Total student enrollment at Western Carolina University has topped 9,600 for the first time in WCU history, thanks to an increase of nearly 3 percent in the size of the freshman class and an improvement in the university’s retention rate.
Enrollment for fall 2012 is 9,608, a 2.7 percent increase over fall 2011 enrollment of 9,352. The previous enrollment record of 9,429 was set in the fall semester of 2009.
That’s the word from WCU’s Office of Institutional Planning and Effectiveness, which compiles official census statistics for reporting to the University of North Carolina system.
The number of first-time, full-time freshmen at WCU this fall is 1,551, up 2.85 percent from the fall 2011 freshman class of 1,508, said Melissa Wargo, assistant vice chancellor for planning and effectiveness.
The average high school weighted grade-point average for the freshman class this year is 3.63, up slightly from last year’s overall freshman class GPA of 3.61, Wargo said.
The university’s freshman retention rate – the percentage of first-time, full-time undergraduate students who return for their sophomore year – is 73.67 percent, an improvement over last year’s retention rate of 72.03 percent, she said.
University officials attribute some of the growth in enrollment to increased student interest in several undergraduate programs, including engineering, health and the human sciences.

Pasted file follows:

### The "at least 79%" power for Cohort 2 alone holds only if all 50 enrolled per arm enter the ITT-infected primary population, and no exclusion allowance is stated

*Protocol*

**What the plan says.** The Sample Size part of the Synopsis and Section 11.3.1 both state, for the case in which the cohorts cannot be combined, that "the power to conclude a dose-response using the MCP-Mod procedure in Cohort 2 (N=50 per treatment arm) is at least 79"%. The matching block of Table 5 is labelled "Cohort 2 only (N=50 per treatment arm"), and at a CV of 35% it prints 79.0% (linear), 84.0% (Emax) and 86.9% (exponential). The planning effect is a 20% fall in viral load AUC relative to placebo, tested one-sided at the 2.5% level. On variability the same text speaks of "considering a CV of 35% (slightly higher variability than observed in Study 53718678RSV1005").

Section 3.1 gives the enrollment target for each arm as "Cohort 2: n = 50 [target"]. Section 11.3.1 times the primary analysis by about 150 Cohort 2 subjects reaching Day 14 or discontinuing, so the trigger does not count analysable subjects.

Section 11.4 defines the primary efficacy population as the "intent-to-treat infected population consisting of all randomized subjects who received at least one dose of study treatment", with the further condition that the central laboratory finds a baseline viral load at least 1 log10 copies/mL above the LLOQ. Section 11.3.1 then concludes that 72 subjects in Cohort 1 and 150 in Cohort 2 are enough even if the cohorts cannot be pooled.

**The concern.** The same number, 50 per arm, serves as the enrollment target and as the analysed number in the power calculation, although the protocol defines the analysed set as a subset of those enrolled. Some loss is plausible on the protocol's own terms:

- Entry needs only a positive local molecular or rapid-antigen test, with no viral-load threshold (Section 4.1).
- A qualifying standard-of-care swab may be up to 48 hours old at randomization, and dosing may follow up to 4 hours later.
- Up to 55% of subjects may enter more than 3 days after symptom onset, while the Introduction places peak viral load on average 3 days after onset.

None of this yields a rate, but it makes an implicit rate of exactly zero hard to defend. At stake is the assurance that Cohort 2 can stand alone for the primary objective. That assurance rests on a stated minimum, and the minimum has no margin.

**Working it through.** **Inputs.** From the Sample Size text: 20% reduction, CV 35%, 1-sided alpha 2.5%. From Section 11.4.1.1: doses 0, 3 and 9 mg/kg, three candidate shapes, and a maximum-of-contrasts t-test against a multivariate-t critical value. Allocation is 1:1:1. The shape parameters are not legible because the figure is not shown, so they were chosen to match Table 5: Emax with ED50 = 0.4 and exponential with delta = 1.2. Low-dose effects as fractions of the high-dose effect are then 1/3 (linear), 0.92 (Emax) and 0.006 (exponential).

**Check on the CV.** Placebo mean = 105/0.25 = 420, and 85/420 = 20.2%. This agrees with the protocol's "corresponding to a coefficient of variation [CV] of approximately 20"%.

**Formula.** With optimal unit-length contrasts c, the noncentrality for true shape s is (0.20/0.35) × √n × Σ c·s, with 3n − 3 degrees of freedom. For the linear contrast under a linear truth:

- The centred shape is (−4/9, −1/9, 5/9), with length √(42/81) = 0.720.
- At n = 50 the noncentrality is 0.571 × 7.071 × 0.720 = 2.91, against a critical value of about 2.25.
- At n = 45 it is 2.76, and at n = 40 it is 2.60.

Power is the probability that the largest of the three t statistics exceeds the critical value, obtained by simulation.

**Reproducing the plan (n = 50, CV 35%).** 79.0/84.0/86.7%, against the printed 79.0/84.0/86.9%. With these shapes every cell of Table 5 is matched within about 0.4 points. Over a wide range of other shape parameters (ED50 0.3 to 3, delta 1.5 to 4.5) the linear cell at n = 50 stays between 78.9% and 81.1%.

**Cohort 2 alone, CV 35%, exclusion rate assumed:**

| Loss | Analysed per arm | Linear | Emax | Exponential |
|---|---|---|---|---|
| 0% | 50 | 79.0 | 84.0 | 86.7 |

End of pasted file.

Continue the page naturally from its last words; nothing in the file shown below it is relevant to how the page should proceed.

James Zhang, interim dean of the Kimmel School of Construction Management and Technology, said that the number of entering freshmen who have declared a major in engineering or have signed up for pre-engineering courses doubled, jumping to 36 this semester from 18 last fall.
Although some of those students will change majors before officially entering the program, that level of growth in one year signals that students are interested in WCU’s new stand-alone engineering program, Zhang said.
This semester marks the first cohort of entering freshmen since the UNC Board of Governors in February authorized Western Carolina to offer the bachelor of science degree in engineering with a concentration in electrical engineering. WCU had previously partnered with UNC Charlotte to jointly offer the bachelor of science degree in electrical engineering.
According to preliminary numbers, total enrollment in programs in the College of Health and Human Sciences grew by 11 percent over the previous year’s enrollment, with a whopping 12.5 percent increase in undergraduate enrollment.
Students in those programs, which were located across four buildings, are now studying in WCU’s new Health and Human Sciences Building, a $46 million, 160,000-square-foot facility that features technologically advanced clinical and laboratory spaces.
Other features include multiple student collaborative learning spaces, three simulation labs, videoconferencing and tele-health capabilities, and a therapeutic pool for teaching and performing aquatic therapy. Faculty members will be able to view live video feeds of interaction between patients and students, and host guest speakers who are off-site. In addition, the building’s size and parking will allow for growth of unique clinics that support community needs.
The facility is the first to be constructed on 344 acres WCU acquired across N.C. Highway 107 from the main campus as part of the Millennial Initiative.
By Bill Studenc